Shortage of human resources is a major issue in Limpopo. Ensuring access to quality healthcare services and ensuring everyone living with HIV and TB get access to treatment and care depends largely on having enough qualified and committed staff. Instead of filling vacant posts and ensuring that there are enough people to properly deliver healthcare, posts are being frozen in many areas.
Human resource shortages cause long waiting times, patients being turned away from facilities, longer hospital stays, higher risk of deaths, and increased pressure on the few staff in place. The overburdening of staff is a major contributor to the worsening of staff attitudes. One of the major causes of medicine stock outs and shortages are a result of staff being too busy to place orders in time. The result of all of this is that patients do not access quality healthcare services as required by the Constitution.
The unavailability of ambulances either in emergencies or for planned patient transport means that many people are forced to make substantial out-of-pocket payments to access health services at facilities.
The Northern Cape recently received a new batch of emergency medical service vehicles to curb deaths and civilians spending their own money to get to the hospital. According to the statistics report in 2016, the John Taole Gaetsewe district comprised of the highest proportion of deaths occurring during infancy.
Upington and De aar’s new state of the art hospitals are running on skeleton staff due to vacancy rates for professionals estimated to be at 70-75% in the province. Doctors and nurses are reluctant to move to the small town of the Northern Cape.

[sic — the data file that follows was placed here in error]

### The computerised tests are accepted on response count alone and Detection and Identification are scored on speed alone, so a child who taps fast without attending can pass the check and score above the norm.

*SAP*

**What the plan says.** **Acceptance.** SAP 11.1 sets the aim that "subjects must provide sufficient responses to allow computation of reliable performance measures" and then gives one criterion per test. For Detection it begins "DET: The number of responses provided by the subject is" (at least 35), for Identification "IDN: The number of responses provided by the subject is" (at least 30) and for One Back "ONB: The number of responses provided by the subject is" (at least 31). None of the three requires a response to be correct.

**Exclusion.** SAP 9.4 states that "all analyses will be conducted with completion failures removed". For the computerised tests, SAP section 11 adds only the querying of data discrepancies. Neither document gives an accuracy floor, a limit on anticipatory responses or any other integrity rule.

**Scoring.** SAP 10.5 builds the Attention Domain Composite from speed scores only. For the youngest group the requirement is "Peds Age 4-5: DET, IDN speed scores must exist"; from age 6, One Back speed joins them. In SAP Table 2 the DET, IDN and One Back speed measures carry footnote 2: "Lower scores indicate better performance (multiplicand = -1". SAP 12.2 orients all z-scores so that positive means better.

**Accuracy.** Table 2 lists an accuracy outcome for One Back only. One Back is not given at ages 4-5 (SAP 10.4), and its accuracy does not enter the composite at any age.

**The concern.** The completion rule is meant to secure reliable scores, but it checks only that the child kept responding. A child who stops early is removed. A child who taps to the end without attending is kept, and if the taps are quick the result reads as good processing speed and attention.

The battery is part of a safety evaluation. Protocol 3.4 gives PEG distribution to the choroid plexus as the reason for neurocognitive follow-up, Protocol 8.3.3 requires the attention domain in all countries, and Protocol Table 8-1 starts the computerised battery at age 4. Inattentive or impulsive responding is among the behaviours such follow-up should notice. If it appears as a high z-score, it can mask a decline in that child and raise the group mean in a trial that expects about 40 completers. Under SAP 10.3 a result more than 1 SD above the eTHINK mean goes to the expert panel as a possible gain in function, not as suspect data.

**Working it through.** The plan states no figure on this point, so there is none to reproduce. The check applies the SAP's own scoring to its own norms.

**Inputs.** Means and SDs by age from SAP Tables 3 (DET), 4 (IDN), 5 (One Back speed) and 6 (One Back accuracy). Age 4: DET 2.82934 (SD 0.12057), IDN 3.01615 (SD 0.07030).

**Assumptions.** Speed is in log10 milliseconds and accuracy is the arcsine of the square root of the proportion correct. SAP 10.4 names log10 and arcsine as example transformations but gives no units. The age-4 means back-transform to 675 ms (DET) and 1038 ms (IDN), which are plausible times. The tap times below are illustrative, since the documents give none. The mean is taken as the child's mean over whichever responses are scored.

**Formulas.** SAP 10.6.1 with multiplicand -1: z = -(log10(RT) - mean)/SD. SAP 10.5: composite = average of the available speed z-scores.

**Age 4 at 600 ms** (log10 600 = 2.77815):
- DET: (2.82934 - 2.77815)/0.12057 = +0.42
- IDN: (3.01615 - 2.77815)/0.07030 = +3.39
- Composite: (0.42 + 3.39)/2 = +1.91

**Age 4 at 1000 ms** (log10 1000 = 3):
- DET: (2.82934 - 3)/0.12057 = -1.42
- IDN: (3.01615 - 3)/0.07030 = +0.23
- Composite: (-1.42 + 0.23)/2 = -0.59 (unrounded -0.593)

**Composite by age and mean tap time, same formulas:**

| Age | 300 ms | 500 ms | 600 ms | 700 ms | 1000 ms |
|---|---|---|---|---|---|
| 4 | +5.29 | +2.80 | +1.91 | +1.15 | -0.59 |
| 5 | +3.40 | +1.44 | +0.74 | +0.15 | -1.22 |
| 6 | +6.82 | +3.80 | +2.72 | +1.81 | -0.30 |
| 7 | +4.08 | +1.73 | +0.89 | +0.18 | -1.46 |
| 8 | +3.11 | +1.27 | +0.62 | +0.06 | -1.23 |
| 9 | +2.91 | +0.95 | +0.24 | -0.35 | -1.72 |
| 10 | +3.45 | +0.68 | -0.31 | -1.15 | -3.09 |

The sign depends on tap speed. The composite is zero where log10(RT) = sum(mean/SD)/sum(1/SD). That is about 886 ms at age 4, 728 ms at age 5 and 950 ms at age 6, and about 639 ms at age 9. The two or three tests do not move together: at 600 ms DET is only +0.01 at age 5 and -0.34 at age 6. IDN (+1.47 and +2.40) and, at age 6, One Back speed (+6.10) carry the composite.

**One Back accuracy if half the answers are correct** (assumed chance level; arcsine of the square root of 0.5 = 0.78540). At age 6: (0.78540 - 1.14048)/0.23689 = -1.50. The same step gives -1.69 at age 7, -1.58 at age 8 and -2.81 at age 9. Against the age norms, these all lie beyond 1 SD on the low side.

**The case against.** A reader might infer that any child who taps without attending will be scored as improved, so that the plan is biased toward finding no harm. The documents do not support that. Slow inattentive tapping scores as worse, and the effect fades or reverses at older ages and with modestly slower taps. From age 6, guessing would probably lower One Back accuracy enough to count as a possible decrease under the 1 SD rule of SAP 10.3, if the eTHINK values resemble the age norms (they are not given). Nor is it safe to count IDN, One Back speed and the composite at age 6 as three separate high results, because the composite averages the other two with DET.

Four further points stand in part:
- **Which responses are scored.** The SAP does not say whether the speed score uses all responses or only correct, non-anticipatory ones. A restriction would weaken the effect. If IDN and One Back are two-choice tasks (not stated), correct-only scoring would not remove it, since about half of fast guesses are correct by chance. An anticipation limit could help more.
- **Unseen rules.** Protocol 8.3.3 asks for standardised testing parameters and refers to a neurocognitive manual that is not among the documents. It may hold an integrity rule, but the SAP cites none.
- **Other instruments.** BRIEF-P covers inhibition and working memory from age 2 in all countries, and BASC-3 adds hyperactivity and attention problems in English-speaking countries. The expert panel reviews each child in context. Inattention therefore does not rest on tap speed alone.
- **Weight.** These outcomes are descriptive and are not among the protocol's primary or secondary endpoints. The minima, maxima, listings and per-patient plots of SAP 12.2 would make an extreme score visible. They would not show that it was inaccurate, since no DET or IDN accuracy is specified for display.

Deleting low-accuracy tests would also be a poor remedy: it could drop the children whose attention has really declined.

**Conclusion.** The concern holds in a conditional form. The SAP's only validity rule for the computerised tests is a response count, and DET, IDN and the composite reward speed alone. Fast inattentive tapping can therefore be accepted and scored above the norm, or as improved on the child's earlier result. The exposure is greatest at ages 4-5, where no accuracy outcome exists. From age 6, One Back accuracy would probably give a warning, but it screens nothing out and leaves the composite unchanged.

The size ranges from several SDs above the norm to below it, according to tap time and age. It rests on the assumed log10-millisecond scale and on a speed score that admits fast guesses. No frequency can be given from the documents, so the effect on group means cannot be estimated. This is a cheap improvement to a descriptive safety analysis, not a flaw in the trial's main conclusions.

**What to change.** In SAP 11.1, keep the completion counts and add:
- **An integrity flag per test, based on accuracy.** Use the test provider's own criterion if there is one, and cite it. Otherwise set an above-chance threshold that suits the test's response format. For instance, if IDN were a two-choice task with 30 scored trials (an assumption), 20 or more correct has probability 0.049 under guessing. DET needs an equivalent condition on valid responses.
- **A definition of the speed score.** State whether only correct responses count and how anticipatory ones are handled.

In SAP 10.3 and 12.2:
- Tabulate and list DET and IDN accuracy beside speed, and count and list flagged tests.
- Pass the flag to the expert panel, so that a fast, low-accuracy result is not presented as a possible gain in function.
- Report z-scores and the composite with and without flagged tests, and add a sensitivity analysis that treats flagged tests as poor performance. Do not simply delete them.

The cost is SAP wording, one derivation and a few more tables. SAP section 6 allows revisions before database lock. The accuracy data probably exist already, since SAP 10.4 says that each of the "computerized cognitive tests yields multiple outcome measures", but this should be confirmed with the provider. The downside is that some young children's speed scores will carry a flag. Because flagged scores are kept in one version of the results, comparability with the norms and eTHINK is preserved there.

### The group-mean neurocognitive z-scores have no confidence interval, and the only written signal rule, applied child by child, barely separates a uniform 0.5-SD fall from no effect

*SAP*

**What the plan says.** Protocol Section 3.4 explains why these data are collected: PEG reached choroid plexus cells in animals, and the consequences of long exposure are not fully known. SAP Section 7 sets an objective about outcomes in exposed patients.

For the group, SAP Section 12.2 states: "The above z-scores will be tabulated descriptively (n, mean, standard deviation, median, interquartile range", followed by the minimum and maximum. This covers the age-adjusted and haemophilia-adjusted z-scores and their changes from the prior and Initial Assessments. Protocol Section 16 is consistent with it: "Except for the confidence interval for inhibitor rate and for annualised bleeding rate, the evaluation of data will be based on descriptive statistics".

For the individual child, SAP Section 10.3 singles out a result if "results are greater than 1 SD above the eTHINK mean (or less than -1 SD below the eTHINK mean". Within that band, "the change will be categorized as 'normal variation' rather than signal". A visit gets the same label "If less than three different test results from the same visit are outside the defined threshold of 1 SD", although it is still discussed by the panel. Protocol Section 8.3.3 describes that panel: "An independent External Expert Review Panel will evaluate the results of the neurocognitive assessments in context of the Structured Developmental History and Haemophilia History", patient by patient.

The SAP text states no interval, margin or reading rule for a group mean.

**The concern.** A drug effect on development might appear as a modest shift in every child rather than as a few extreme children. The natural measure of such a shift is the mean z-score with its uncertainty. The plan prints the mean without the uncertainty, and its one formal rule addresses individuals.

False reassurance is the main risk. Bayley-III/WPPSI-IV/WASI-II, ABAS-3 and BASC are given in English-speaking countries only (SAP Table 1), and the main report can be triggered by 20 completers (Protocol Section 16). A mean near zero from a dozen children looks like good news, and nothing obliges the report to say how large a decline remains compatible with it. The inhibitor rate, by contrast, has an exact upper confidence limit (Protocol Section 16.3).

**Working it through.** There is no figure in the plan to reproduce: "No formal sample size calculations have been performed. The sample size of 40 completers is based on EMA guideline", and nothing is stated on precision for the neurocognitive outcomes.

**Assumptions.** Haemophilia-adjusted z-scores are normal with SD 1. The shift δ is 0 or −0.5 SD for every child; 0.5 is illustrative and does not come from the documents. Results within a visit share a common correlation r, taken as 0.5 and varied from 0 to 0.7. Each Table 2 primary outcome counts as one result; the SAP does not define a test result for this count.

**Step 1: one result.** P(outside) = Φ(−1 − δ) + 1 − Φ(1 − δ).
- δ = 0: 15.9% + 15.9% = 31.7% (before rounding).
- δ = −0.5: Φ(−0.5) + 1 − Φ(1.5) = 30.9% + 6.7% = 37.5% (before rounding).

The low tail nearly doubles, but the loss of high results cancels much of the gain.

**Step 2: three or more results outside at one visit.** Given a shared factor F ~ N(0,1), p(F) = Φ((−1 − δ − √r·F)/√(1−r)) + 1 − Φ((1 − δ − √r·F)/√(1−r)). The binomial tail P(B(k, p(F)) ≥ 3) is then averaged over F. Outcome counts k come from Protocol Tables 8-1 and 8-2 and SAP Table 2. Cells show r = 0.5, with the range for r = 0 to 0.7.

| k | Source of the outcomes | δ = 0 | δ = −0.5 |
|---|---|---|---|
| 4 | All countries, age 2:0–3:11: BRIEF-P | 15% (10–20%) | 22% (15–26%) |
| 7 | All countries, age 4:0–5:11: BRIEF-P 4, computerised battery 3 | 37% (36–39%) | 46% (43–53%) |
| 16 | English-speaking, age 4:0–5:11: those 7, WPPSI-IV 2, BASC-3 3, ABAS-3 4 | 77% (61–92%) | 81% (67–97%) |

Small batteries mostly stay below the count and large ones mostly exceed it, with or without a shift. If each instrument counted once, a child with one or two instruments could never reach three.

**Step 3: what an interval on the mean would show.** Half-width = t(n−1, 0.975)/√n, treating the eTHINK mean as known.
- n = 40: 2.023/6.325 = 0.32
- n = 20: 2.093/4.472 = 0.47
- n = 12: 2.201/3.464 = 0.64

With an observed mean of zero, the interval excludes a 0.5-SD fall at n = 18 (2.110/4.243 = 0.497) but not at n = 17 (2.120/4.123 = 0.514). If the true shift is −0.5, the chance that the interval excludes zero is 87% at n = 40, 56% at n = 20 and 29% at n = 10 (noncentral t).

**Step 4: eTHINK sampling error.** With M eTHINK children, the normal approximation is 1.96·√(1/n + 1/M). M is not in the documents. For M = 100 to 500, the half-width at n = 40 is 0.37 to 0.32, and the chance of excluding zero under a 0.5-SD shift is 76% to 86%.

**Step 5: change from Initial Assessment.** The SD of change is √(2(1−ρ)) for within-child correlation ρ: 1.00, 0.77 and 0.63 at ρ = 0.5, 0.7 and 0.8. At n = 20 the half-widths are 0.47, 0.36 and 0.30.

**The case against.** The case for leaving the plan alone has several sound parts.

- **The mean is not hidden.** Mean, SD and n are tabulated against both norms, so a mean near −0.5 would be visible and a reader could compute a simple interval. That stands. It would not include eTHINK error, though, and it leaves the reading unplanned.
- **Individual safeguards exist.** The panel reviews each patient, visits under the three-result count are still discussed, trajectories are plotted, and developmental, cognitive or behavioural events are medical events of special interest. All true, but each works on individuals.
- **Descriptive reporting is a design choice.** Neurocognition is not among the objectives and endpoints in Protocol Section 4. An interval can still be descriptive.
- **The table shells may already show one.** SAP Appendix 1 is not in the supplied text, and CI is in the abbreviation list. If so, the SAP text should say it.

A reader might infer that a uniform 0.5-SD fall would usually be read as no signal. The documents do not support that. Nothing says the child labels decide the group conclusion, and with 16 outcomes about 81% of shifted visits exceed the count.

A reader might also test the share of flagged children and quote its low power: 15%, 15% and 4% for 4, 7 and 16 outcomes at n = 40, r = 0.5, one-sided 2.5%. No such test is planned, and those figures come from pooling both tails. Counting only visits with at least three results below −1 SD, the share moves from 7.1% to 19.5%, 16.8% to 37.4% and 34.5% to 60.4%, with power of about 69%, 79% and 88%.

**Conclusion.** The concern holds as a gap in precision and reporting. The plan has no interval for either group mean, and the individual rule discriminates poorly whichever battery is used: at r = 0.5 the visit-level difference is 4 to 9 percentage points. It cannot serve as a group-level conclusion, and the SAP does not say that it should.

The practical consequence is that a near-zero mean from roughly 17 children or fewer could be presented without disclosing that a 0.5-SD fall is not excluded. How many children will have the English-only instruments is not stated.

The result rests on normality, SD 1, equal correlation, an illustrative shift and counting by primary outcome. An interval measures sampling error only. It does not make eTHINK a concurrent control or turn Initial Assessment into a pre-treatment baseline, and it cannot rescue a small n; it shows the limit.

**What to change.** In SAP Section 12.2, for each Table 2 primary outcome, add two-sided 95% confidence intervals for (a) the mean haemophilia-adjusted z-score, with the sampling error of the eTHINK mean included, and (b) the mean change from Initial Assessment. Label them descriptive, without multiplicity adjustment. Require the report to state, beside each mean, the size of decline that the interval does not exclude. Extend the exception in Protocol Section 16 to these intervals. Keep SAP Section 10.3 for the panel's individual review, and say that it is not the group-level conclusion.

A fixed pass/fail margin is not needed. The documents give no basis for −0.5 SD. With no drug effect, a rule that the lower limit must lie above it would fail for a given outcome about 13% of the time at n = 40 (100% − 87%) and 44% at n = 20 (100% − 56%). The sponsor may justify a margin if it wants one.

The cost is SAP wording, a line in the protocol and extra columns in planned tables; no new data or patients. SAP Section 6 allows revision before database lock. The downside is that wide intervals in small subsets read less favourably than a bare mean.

Acting posts are filled for three to four years without being made permanent and overworked staff are great contributors to the long queues at the public health institutions in the province.
Due to shortage of staff, Robert Mangaliso hospital, is a referral facility that is unable to cope with the demands for specialist services and has to make transfers for operations and chronic cases to Bloemfontein.
After HIV and Aids, TB is the second biggest killer in the province and the two infectious diseases have close ties. The Northern Cape health department has admitted that they have known about the 4000 untraceable TB patients, since research was commissioned on the infectious disease two years ago. To date, the patients have not been found. The department doesn’t know how many of these TB carriers are multi and extreme drug resistant cases. Furthermore, the department admits that TB tracer teams hired to ensure that patients across the province continue their medicinal regiments have been disbanded because they are unbudgeted for.
While many continue to complain about the horrendous services they receive at public institutions, South African statistics beg to differ as 71.2% households make use of public clinics or public institutions as their first point of access when ill. Essentially, this eludes to the fact that majority of the country’s population is poor and therefore, simply have no other choice.